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Reiterating that ICD-10 is an essential component to tracking more detailed healthcare data and strengthening a national health information infrastructure, Denise Buenning, MsM, Deputy Director of the Centers for Medicare & Medicaid Services’ Office of E-Health Standards and Services, again stated Wednesday that the October 1, 2014 ICD-10 compliance date remains in place. “CMS is dedicated to the transition to ICD-10,” said Buenning at the ICD-10 CM/PCS and CAC Summit sponsored by the American Health Information Management Association (AHIMA). “Given that ICD-10 is essential to greater interoperability, information sharing and ultimately providing better patient care and lowering healthcare costs, we are continuing to move forward with our ICD-10 implementation efforts in full anticipation of the October 1, 2014 compliance date.” ICD-10 is an integral part of CMS’ E-Health initiative, which includes meaningful use, electronic quality measures and payment reform. Buenning said that ICD-10 implementation will make clinical records come alive, adding that the increased detail from the ICD-10 codes will provide a more accurate assessment of population health. “As the ICD-10 compliance date moves closer, AHIMA will remain focused on helping organizations prepare for implementation,” said AHIMA CEO Lynne Thomas Gordon, MBA, RHIA, CAE, FACHE, FAHIMA. “HIM professionals recognize the importance of ICD-10 in sharing accurate and robust information as well as managing that information to ensure it is used effectively.” Pointing to CMS’ comprehensive implementation plan, Buenning added that the Medicare implementation of ICD-10 is on track for the October 2014 compliance date, but will continue to work in partnership with industry to assist all health care segments, and especially small providers, with making a successful transition to ICD-10. Source:  AHIMA

In her first post-HIMSS interview, the ONC’s Deputy National Coordinator for Programs & Policy shares her perspectives on this year’s HIMSS Conference, on Stages 2 and 3 of meaningful use, and on her current passion—patient engagement, with HCI’s Editor-in-Chief Mark Hagland Senior officials from the Centers for Medicare & Medicaid Services (CMS) and from the Office of the National Coordinator for Health IT (ONC) had a higher-profile presence at the HIMSS Conference this year (held last month at the Ernest N. Morial Convention Center in New Orleans) than ever before. read more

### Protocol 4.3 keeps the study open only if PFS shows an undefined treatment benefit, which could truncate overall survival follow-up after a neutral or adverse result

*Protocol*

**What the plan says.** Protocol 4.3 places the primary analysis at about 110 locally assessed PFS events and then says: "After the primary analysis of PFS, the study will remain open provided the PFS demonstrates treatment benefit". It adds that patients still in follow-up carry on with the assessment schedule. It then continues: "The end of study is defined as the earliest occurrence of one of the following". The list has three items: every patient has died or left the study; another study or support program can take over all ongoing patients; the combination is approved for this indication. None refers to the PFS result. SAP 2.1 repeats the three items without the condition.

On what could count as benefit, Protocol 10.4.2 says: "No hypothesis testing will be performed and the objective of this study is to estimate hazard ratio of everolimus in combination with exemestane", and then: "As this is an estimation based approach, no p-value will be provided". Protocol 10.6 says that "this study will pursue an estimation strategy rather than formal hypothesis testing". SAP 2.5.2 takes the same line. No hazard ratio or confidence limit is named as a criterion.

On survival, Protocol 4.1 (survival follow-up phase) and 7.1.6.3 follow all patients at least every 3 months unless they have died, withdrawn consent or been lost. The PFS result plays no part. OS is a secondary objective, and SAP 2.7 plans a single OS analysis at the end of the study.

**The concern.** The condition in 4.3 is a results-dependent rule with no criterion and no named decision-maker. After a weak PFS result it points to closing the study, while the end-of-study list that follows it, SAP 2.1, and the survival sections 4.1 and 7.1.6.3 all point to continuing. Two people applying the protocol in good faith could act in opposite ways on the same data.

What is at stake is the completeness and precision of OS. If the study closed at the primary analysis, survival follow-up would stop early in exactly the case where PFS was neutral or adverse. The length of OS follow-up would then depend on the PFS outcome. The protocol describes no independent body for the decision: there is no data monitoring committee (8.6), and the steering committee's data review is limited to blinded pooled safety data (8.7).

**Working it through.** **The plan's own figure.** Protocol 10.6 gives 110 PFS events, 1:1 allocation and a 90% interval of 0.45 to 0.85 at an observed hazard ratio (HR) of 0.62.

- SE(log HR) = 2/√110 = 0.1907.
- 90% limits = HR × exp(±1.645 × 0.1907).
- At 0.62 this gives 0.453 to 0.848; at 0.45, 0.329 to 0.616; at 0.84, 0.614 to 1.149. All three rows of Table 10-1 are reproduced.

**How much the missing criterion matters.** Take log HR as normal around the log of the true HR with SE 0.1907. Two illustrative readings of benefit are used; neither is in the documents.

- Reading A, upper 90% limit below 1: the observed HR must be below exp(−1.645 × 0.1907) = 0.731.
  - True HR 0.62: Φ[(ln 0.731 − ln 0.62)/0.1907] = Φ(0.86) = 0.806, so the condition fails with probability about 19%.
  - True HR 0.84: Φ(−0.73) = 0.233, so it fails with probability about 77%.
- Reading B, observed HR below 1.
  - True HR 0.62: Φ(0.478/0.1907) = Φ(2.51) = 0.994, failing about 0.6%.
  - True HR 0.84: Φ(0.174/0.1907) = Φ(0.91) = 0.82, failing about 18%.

By Jonathan Blum, Acting Principal Deputy Administrator   and Director, Center for Medicare Last week, the Centers for Medicare & Medicaid Services (CMS) announced new, lower Medicare prices that will go into effect this July in a major expansion of the DME Competitive Bidding Program from nine areas to 91 areas. The CMS Office of the Actuary estimates that the program will save the Medicare Part B Trust Fund $25.7 billion and beneficiaries $17.1 billion between 2013 and 2022. Medicare beneficiaries in these 91 major metropolitan areas will save an average of 45 percent for certain DME items scheduled to begin on July 1, 2013. To reduce costs and the fraud resulting from excessive prices, CMS introduced a competitive bidding program in nine areas of the country in 2011. Under the DME competitive bidding program, Medicare beneficiaries with Original Medicare who live in competitive bidding areas will pay less for certain items and services such as wheelchairs, oxygen, mail order diabetic supplies, and more. Competitive bidding for DME is proven to save money for taxpayers and Medicare beneficiaries while maintaining access to quality items and services. Additionally, Medicare beneficiaries across the country will save an average of 72 percent on diabetic testing supplies under a national mail-order program starting at the same time. Medicare thoroughly vets all suppliers before awarding them contracts in the program. Suppliers must be accredited and meet stringent quality standards to ensure good customer service and high quality items. We have also monitored the program areas extensively, and real-time monitoring data have shown successful implementation with very few beneficiary complaints and no negative impact on beneficiary health status based on measures such as hospitalizations, length of hospital stay, and number of emergency room visits compared to non-competitive bidding areas.  CMS will employ the same aggressive monitoring for the MSAs added in Round 2. A full list of the new prices and included items is available at www.dmecompetitivebid.com . Filed under: Uncategorized

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